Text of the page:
Children in the Australian state of Victoria who have severe, drug-resistant epilepsy may have access to cannabis-based medications as early as next year.
Earlier today, the Victorian State Government announced a $28.5 million package that will help to establish the Office of Medicinal Cannabis and an Independent Medical Advisory Committee.
The fast-tracked funding will also support a cannabis cultivation trial that is already under way, regulation, product development and the creation of guidance material for health professionals, manufacturers and the general public.
As part of the Medical Advisory Committee’s activities, patients and their families will be consulted on product selections and the potential expansion of patient eligibility. The latter is important as medical cannabis appears to have the potential to treat or manage the symptoms of a broad range of conditions beyond severe epilepsy. According to the ABC, Victorian Premier Daniel Andrews has said patients with multiple sclerosis, HIV/AIDS and cancer were likely to be next in line.
“We promised families that their children would be able to access this life-changing treatment as early as next year, and we’re getting it done,” said Premier Andrews.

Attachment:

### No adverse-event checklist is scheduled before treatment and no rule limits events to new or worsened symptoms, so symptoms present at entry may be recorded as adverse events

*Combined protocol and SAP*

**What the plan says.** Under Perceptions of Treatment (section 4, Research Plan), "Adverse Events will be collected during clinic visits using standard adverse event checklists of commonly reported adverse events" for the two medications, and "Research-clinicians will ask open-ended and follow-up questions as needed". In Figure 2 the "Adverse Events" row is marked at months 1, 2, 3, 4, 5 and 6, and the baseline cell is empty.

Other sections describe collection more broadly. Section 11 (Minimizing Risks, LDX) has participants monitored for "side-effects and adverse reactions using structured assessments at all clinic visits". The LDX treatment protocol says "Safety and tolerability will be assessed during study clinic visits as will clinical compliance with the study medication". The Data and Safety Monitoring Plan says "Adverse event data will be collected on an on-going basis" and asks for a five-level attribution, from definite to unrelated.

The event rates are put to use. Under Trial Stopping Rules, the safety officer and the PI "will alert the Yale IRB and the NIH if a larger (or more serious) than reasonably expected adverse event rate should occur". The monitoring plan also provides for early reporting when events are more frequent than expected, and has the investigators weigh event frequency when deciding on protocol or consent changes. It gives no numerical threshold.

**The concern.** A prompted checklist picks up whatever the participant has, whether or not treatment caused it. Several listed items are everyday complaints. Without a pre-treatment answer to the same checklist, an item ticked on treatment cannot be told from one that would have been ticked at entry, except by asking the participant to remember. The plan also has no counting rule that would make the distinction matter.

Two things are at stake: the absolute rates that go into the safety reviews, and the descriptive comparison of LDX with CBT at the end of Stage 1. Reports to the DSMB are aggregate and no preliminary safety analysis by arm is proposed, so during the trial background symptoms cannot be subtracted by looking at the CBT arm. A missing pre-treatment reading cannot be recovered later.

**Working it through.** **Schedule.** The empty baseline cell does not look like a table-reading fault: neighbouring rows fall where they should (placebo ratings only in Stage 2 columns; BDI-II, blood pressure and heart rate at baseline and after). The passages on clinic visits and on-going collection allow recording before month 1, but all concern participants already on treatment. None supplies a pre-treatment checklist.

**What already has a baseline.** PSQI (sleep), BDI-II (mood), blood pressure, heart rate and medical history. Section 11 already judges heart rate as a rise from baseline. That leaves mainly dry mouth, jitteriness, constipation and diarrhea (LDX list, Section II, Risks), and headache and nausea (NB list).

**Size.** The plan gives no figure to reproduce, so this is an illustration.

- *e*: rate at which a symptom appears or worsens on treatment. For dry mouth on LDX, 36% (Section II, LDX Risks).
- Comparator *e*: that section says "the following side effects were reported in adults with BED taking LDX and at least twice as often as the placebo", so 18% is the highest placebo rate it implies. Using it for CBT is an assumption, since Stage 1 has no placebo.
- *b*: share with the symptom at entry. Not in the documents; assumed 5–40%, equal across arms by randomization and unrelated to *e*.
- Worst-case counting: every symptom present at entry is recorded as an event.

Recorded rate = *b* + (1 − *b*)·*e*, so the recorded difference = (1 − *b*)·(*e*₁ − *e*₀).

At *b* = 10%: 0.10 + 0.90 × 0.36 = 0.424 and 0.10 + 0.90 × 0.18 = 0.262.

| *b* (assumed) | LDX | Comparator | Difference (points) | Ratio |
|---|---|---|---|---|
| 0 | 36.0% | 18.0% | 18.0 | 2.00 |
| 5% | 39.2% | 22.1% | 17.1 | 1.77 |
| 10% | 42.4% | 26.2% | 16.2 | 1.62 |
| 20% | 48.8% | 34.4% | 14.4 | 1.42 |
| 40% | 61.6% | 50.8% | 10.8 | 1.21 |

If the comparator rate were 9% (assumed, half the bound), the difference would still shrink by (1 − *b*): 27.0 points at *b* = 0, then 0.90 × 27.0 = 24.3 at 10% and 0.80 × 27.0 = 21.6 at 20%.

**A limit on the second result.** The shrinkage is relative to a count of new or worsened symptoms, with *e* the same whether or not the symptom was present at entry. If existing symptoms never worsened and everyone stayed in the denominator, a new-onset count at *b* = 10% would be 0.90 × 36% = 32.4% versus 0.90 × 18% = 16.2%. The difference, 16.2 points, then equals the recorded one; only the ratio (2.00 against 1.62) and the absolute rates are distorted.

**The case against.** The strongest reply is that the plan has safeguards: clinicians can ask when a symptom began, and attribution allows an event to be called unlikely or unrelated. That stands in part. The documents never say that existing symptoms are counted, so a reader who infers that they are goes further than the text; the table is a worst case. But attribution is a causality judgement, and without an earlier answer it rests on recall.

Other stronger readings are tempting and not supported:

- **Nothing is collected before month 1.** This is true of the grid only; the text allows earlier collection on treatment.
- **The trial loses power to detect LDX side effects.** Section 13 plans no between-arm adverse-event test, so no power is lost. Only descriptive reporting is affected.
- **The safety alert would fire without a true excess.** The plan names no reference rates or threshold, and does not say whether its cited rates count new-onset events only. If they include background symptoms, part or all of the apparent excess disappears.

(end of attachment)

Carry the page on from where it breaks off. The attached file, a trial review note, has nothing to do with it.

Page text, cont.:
“Never again will families have to make the heart-breaking choice between watching their children suffer and breaking the law.”
Grants for research will also be provided under the package.
The state legalised access to medical cannabis last week, which has since put pressure on other states to follow Victoria’s lead.
There are few details about the cannabis cultivation trial in Victoria that was mentioned – as with the recent announcement in New South Wales, locations are understandably kept secret.
“Our cannabis cultivation trial will be the first of its kind in Australia and once again Victoria is leading the way,” said Minister for Agriculture Jaala Pulford.
“This will deliver life-changing treatment to those who really need it most.”
As with any new medication, treatment can be quite expensive. Minister for Health Jill Hennessy says the funding package will also incorporate a hardship fund to help ensure patients are not disadvantaged because of their financial status.
Some further detail on the Victorian Medicinal Cannabis Access scheme can be viewed here.
Australians appear more than ready to accept medical marijuana. According to the Victorian Government, research indicates 91 per cent of Australians believe the use of cannabis for medicinal purposes should be legal.